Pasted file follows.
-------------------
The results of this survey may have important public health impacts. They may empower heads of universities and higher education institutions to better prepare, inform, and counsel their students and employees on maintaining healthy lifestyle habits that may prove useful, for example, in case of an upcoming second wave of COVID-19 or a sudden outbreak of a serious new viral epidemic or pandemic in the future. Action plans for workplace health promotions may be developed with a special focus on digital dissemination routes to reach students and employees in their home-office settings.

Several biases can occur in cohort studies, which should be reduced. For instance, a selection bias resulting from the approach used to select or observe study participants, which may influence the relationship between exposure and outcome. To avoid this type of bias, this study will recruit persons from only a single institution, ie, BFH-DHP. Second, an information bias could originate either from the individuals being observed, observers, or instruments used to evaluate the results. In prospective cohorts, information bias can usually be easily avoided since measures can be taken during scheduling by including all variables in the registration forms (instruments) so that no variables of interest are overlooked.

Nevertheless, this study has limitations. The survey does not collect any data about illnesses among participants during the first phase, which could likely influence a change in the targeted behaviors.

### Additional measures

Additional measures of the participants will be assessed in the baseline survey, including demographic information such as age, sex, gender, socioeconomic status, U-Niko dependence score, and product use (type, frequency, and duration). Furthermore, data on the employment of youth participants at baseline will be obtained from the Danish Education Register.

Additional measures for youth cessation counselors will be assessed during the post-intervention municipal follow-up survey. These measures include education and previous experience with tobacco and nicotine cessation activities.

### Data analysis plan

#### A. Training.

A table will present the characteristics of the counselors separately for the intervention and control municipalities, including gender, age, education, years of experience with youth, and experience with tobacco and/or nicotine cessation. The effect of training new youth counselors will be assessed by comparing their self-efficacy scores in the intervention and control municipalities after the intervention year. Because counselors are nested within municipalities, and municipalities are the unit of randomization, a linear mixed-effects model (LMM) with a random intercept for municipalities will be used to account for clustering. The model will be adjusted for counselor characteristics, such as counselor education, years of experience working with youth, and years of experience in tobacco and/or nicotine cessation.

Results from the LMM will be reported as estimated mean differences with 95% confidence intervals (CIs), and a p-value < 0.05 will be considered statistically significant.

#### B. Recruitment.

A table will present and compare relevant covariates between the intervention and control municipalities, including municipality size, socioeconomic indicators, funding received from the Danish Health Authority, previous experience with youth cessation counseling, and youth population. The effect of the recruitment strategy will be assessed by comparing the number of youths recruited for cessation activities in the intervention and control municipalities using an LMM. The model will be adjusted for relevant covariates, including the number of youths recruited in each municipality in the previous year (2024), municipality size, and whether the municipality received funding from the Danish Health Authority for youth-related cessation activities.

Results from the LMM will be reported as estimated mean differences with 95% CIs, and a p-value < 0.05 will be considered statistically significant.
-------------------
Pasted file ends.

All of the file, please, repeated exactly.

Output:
The results of this survey may have important public health impacts. They may empower heads of universities and higher education institutions to better prepare, inform, and counsel their students and employees on maintaining healthy lifestyle habits that may prove useful, for example, in case of an upcoming second wave of COVID-19 or a sudden outbreak of a serious new viral epidemic or pandemic in the future. Action plans for workplace health promotions may be developed with a special focus on digital dissemination routes to reach students and employees in their home-office settings.

Several biases can occur in cohort studies, which should be reduced. For instance, a selection bias resulting from the approach used to select or observe study participants, which may influence the relationship between exposure and outcome. To avoid this type of bias, this study will recruit persons from only a single institution, ie, BFH-DHP. Second, an information bias could originate either from the individuals being observed, observers, or instruments used to evaluate the results. In prospective cohorts, information bias can usually be easily avoided since measures can be taken during scheduling by including all variables in the registration forms (instruments) so that no variables of interest are overlooked.

Nevertheless, this study has limitations. The survey does not collect any data about illnesses among participants during the first phase, which could likely influence a change in the targeted behaviors.

### Additional measures

Additional measures of the participants will be assessed in the baseline survey, including demographic information such as age, sex, gender, socioeconomic status, U-Niko dependence score, and product use (type, frequency, and duration). Furthermore, data on the employment of youth participants at baseline will be obtained from the Danish Education Register.

Additional measures for youth cessation counselors will be assessed during the post-intervention municipal follow-up survey. These measures include education and previous experience with tobacco and nicotine cessation activities.

### Data analysis plan

#### A. Training.

A table will present the characteristics of the counselors separately for the intervention and control municipalities, including gender, age, education, years of experience with youth, and experience with tobacco and/or nicotine cessation. The effect of training new youth counselors will be assessed by comparing their self-efficacy scores in the intervention and control municipalities after the intervention year. Because counselors are nested within municipalities, and municipalities are the unit of randomization, a linear mixed-effects model (LMM) with a random intercept for municipalities will be used to account for clustering. The model will be adjusted for counselor characteristics, such as counselor education, years of experience working with youth, and years of experience in tobacco and/or nicotine cessation.

Results from the LMM will be reported as estimated mean differences with 95% confidence intervals (CIs), and a p-value < 0.05 will be considered statistically significant.

#### B. Recruitment.

A table will present and compare relevant covariates between the intervention and control municipalities, including municipality size, socioeconomic indicators, funding received from the Danish Health Authority, previous experience with youth cessation counseling, and youth population. The effect of the recruitment strategy will be assessed by comparing the number of youths recruited for cessation activities in the intervention and control municipalities using an LMM. The model will be adjusted for relevant covariates, including the number of youths recruited in each municipality in the previous year (2024), municipality size, and whether the municipality received funding from the Danish Health Authority for youth-related cessation activities.

Results from the LMM will be reported as estimated mean differences with 95% CIs, and a p-value < 0.05 will be considered statistically significant.